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Using hESC-Derived Lung Cells to Study the Initiation of Small Cell Lung Cancer

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Technical Report,15 Jun 2017,14 Jun 2018

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Weill Medical College of Cornell University New York United States

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Cell culture models based on directed differentiation of human embryonic stem cells hESCs may reveal why certain constellations of genetic changes drive carcinogenesis in specialized human cell lineages. In research supported by this award, we have exploited our recent discovery that up to 10 percent of lung progenitor cells derived from hESCs can be induced by inhibition of NOTCH signaling to form pulmonary neuroendocrine cells PNECs, the putative precursors to small cell lung cancers SCLCs. By using small inhibitory RNAs in these cultures to reduce levels of retinoblastoma RB protein, the product of a gene commonly mutated in SCLCs, we can significantly expand the number of PNECs. However, similarly reducing levels of TP53 protein, the product of another tumor suppressor gene commonly mutated in SCLCs, or expressing mutant KRAS or EGFR genes, commonly implicated in lung adenocarcinomas, did not induce or expand PNECs, consistent with lineage-specific sensitivity to loss of RB function. Still, tumors resembling early stage SCLC grew in immunodeficient mice after subcutaneous injection of PNEC-containing cultures in which expression of both RB and TP53 was blocked, implying distinct functional requirements for down-modulation of both tumor suppressor genes. Single-cell RNA profiles of PNECs are heterogeneous when RB levels are reduced, the profiles show similarities to RNA profiles from early stage SCLC when both RB and TP53 levels are reduced, the transcriptome is enriched with cell cycle-specific RNAs. Taken together, these findings demonstrate that genetic manipulation of hESC-derived pulmonary cells permits a detailed analysis of steps involved in the initiation, progression, and treatment of this recalcitrant cancer.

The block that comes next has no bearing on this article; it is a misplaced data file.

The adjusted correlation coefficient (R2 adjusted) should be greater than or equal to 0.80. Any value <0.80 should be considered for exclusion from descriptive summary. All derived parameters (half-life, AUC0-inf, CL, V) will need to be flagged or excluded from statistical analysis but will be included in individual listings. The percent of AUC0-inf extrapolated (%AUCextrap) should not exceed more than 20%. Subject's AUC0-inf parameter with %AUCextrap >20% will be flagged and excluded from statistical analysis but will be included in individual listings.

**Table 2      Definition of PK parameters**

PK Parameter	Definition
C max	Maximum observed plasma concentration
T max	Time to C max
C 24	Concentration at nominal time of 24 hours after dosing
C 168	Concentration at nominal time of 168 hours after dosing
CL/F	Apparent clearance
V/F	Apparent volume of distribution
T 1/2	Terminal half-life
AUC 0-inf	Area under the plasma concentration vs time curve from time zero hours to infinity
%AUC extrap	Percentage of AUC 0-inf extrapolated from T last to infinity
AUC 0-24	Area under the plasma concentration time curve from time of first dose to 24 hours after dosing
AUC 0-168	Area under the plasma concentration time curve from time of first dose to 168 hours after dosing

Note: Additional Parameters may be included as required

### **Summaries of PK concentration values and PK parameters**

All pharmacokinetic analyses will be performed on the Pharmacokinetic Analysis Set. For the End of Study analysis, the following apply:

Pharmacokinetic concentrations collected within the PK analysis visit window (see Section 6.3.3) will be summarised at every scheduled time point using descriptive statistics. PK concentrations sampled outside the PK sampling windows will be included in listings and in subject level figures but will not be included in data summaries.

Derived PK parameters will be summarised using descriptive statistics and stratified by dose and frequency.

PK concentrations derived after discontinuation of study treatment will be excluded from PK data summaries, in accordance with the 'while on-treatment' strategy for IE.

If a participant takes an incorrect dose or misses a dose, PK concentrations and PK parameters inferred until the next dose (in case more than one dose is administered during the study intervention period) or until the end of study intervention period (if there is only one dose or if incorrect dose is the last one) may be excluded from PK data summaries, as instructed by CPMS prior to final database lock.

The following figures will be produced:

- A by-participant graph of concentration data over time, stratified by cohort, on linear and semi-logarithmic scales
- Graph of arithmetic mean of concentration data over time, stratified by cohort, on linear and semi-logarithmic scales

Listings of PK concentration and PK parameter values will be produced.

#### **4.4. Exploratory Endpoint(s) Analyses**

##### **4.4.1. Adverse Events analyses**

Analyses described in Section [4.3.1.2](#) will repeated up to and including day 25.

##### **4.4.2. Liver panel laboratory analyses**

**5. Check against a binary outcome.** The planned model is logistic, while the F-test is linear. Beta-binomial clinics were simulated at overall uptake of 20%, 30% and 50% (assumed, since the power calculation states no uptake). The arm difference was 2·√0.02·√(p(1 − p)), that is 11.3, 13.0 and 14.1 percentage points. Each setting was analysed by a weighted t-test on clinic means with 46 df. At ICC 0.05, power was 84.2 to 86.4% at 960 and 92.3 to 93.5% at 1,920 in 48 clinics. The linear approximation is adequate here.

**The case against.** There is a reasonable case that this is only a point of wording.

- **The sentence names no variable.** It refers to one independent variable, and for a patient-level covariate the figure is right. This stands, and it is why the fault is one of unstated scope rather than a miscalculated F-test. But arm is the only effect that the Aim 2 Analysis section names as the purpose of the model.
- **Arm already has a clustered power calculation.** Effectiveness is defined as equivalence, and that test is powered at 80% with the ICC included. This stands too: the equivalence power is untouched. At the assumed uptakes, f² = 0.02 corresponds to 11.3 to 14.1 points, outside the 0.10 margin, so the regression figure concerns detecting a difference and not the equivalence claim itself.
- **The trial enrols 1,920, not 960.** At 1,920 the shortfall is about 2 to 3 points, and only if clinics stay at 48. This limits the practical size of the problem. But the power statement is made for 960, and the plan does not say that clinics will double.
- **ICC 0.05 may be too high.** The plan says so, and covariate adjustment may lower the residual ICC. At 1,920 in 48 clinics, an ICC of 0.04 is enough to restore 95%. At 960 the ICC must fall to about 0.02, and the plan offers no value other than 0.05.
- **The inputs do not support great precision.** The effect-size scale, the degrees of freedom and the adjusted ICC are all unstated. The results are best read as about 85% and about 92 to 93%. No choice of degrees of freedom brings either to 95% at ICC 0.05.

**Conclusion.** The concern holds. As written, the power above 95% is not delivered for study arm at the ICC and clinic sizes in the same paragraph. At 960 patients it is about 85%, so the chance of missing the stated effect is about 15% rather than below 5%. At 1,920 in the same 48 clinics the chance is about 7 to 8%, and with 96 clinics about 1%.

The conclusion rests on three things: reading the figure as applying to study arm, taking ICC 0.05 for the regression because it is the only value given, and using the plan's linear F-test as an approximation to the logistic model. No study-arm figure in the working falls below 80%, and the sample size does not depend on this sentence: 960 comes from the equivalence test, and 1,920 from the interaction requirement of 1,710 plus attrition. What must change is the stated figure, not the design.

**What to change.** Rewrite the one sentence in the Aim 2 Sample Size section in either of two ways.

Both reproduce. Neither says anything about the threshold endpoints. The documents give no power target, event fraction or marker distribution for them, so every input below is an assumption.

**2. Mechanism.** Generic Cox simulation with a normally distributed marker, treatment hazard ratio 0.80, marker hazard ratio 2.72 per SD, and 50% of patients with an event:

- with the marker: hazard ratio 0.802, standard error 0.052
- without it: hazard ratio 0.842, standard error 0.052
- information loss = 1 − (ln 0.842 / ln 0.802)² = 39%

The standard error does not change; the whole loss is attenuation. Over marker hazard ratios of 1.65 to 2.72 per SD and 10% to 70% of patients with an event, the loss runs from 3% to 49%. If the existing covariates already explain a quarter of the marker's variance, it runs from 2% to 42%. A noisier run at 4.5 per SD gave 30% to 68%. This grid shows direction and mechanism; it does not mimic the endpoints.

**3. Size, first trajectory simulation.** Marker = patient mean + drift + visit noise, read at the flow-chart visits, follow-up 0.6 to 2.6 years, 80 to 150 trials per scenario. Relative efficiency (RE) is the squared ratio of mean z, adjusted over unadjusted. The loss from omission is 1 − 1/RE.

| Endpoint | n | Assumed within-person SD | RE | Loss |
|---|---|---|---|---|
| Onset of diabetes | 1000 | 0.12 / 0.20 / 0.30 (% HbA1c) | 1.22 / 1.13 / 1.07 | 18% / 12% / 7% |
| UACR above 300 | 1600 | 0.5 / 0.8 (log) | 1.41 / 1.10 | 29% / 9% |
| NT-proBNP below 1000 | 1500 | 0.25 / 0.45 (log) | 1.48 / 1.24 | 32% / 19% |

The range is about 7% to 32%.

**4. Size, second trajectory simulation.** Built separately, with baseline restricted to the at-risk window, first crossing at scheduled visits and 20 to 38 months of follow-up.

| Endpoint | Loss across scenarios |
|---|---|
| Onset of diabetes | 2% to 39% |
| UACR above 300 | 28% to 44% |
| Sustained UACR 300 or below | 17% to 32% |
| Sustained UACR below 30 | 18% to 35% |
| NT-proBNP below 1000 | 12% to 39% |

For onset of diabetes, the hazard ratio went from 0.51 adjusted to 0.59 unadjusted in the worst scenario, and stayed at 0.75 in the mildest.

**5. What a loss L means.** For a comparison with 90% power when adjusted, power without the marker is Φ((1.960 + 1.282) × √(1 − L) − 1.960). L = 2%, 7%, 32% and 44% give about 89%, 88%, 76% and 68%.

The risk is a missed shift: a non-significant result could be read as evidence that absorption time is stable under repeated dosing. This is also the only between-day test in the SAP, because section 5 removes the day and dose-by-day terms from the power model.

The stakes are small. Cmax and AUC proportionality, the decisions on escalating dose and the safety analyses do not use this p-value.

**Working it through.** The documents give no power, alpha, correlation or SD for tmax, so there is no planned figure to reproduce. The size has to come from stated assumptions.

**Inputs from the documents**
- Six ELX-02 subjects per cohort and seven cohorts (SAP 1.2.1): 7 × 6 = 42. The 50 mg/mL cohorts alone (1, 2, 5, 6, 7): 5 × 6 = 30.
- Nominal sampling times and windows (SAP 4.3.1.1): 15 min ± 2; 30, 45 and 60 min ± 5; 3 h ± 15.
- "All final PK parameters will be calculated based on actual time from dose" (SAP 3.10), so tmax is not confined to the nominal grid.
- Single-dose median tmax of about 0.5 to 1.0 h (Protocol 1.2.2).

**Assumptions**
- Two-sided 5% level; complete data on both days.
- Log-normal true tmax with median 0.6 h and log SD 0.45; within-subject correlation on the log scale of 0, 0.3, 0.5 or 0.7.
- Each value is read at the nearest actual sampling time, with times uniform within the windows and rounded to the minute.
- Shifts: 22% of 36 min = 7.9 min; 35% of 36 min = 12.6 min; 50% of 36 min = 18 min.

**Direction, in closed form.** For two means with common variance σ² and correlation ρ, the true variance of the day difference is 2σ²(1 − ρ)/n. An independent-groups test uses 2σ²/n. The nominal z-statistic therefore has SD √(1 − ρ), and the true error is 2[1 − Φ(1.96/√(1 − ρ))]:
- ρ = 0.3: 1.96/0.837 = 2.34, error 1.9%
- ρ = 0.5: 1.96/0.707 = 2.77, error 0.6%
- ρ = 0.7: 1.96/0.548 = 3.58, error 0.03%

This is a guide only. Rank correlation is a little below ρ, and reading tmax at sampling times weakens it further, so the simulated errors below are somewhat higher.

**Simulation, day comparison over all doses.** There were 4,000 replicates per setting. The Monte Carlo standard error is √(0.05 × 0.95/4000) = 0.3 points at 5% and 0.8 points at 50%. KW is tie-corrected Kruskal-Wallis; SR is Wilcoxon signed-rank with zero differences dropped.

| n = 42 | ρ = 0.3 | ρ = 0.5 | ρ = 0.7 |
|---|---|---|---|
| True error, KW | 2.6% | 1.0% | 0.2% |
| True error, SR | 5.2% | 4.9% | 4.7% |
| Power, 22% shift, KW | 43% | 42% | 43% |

Subject Categories:

  • Medicine and Medical Research
  • Anatomy and Physiology
  • Biochemistry

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